As a chaplain, I am sometimes asked by patients for opinions about them, about religion, about God. At such moments, I find it most helpful to first ask questions that may, if offered skillfully, enable the individual to find his or her own answers. If the person really wants to know what I think, I offer some observations. I might start with what I notice about her, perhaps repeating statements she has made or reminding her of emotions she has revealed. I might point out challenges the person seems to face, and I will certainly lift up what she has done well.
This is not the broad, “Oh, you’re so creative, or such a nice person” kind of praise. Rather, it is the specific, “You told me how you used to hide in your room, but now you are comfortable in the milieu, and you gave me three examples of times you took risks, even when you were scared.” When we do this, we show that we see the person, which all by itself goes a long way toward helping them feel competent, valuable, and real.
We can also make observations about our own thoughts and feelings. In response to our friend who wants to know if he was stupid, we might first pause and consider how we’d felt at the time. When we do that, we might notice we had been surprised by what our friend’s comment, so we could share that.
“I was surprised you said that. I wondered what was going on for you.”
This is much more true than, “That was a dumb thing to say.”
Noticing and Wondering
Wondering allows our friend to figure out his thoughts, his feelings, and draw his own conclusions. When we judge him, on the other hand, we force him to choose between defending himself and ignoring our statement, unless he’s going to simply take it in and feel ashamed with no idea how to do better next time.
Does observation take more time than opinionating? Yes. Would we feel awkward saying something like that? Maybe. Is it always appropriate? Probably not. Sometimes the question really isn’t that important, the opinion doesn’t matter all that much. Sometimes it might make sense to say what we think and let the other person deal with her feelings about it. And sometimes the best response to a question is another question.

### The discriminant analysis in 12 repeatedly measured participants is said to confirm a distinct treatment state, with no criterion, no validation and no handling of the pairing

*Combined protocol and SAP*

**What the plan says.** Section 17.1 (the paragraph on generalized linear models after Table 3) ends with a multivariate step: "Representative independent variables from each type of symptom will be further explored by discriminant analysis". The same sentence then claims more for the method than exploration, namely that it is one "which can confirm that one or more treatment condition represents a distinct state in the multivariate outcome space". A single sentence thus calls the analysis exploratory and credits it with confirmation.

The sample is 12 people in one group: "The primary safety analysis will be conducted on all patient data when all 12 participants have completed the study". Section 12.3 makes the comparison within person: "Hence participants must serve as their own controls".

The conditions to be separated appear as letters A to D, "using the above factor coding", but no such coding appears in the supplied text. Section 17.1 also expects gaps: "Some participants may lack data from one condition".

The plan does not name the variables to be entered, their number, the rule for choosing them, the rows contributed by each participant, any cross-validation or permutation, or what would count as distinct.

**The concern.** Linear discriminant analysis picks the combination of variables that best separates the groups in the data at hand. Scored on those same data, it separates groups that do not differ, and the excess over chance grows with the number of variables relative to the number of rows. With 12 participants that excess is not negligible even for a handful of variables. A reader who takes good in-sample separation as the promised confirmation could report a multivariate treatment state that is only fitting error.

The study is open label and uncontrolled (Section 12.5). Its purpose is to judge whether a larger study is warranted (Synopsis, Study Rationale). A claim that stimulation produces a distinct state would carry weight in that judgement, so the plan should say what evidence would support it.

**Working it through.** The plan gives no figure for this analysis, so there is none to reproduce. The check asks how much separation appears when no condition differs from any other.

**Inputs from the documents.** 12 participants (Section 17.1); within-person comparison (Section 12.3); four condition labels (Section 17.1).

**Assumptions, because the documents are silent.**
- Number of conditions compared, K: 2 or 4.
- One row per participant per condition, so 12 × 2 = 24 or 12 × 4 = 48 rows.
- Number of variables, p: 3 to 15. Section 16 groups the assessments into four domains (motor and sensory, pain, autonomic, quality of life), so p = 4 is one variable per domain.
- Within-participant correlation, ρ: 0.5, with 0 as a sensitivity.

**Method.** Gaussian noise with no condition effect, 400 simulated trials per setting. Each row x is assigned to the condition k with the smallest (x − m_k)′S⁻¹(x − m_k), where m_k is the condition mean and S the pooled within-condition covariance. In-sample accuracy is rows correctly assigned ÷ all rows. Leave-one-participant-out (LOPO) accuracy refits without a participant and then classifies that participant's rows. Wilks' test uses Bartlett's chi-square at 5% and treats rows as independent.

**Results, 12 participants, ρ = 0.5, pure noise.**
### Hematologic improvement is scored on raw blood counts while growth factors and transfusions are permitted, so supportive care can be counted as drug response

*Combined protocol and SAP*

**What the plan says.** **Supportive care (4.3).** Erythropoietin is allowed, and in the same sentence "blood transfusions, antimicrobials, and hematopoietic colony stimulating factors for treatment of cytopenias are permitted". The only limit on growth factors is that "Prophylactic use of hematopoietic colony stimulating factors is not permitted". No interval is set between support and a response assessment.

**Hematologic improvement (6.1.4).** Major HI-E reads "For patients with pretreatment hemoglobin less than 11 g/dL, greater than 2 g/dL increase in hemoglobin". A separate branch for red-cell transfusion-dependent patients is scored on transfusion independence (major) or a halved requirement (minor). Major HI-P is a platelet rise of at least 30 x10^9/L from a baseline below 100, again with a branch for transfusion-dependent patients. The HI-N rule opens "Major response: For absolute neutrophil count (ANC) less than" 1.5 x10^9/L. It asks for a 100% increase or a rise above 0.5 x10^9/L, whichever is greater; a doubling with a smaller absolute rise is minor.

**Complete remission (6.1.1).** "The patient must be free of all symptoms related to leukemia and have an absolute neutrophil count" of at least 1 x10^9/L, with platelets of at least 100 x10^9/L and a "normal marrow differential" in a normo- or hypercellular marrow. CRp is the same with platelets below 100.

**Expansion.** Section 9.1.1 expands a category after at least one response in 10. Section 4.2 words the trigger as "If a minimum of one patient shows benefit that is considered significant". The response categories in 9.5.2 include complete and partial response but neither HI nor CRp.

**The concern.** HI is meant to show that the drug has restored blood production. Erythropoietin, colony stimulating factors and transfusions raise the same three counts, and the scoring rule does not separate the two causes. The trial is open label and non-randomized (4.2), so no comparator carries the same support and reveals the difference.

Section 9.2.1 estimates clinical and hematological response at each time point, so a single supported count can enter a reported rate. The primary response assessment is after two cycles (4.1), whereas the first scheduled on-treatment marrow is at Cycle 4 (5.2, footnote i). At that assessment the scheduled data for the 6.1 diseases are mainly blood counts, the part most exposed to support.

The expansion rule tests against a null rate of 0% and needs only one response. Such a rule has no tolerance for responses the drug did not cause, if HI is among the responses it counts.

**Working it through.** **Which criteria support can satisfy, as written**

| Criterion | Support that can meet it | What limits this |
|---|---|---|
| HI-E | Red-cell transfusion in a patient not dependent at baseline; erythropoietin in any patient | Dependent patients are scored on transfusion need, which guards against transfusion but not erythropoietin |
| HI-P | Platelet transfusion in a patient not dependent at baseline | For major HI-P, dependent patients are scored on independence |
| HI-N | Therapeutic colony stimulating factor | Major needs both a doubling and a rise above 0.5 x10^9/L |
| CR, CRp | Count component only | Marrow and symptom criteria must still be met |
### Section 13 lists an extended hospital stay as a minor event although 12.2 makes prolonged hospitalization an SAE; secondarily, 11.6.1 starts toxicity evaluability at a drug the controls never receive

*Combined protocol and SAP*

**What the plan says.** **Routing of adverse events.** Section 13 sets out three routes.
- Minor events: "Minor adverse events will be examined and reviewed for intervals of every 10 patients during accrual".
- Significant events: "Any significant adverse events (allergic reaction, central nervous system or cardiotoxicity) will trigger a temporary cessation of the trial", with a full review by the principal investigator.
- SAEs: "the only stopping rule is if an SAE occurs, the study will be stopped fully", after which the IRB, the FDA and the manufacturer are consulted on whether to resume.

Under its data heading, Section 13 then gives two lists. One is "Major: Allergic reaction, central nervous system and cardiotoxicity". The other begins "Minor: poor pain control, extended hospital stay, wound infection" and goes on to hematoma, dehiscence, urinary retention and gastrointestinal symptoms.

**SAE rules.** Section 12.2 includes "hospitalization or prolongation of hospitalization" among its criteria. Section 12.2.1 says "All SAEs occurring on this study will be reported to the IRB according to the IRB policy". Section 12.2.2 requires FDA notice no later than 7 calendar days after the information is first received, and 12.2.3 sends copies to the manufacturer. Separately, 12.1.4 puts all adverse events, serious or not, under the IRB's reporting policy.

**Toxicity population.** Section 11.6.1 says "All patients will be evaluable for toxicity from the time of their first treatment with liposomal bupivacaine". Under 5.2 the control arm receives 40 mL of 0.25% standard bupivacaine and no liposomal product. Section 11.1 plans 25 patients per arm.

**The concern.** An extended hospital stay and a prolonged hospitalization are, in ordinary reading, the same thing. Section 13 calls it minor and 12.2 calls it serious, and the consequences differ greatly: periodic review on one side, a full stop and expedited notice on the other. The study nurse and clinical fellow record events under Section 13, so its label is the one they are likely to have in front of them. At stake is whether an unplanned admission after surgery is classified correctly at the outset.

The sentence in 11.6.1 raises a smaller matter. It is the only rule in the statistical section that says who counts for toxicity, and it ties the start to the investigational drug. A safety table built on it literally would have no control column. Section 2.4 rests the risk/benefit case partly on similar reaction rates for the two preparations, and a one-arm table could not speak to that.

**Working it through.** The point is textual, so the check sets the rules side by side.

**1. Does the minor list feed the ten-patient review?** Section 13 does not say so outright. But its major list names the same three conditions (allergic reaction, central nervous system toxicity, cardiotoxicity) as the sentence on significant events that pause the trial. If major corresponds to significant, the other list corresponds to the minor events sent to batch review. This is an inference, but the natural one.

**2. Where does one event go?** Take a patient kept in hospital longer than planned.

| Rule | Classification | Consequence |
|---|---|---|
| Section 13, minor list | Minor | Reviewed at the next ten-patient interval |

Rigorous Honest Is for Us
Rigorous honesty, though, isn’t only for the other person. It’s also for us. When we take the time to notice, to explore our own thoughts and feelings, and when we pause before speaking, we grow. We affirm our recovery.
So what about my friend’s gift? How should I have responded to her?
I don’t have the “right” answer. Maybe I should have said, “I really enjoyed it. Thank you,” because her question wasn’t that important.
Once we tell an outright lie, however, we risk having to continue lying. What if, for instance, my friend had asked if I’d read the book not because she wanted to know if I cared about her gift, but because she wanted to discuss the book with me? If I claimed to have read it, she’d have asked me questions I couldn’t have answered. Then the hurt in her would have been even deeper.
The hurt to my inner being would have been deep, as well.
Doing the Right Thing
There once was an abbot who was ready to retire. The monastery had fallen on hard times, and he was getting tired. He was also worried about money. So he came up with a plan. He told the monks he needed them to go into the village and steal food and supplies because they could no longer buy them. They must be careful, however, that they did not get caught.
Although confused by this, most of the monks went out to do the abbot’s bidding, for he was, after all, their leader. One of them, however, refused.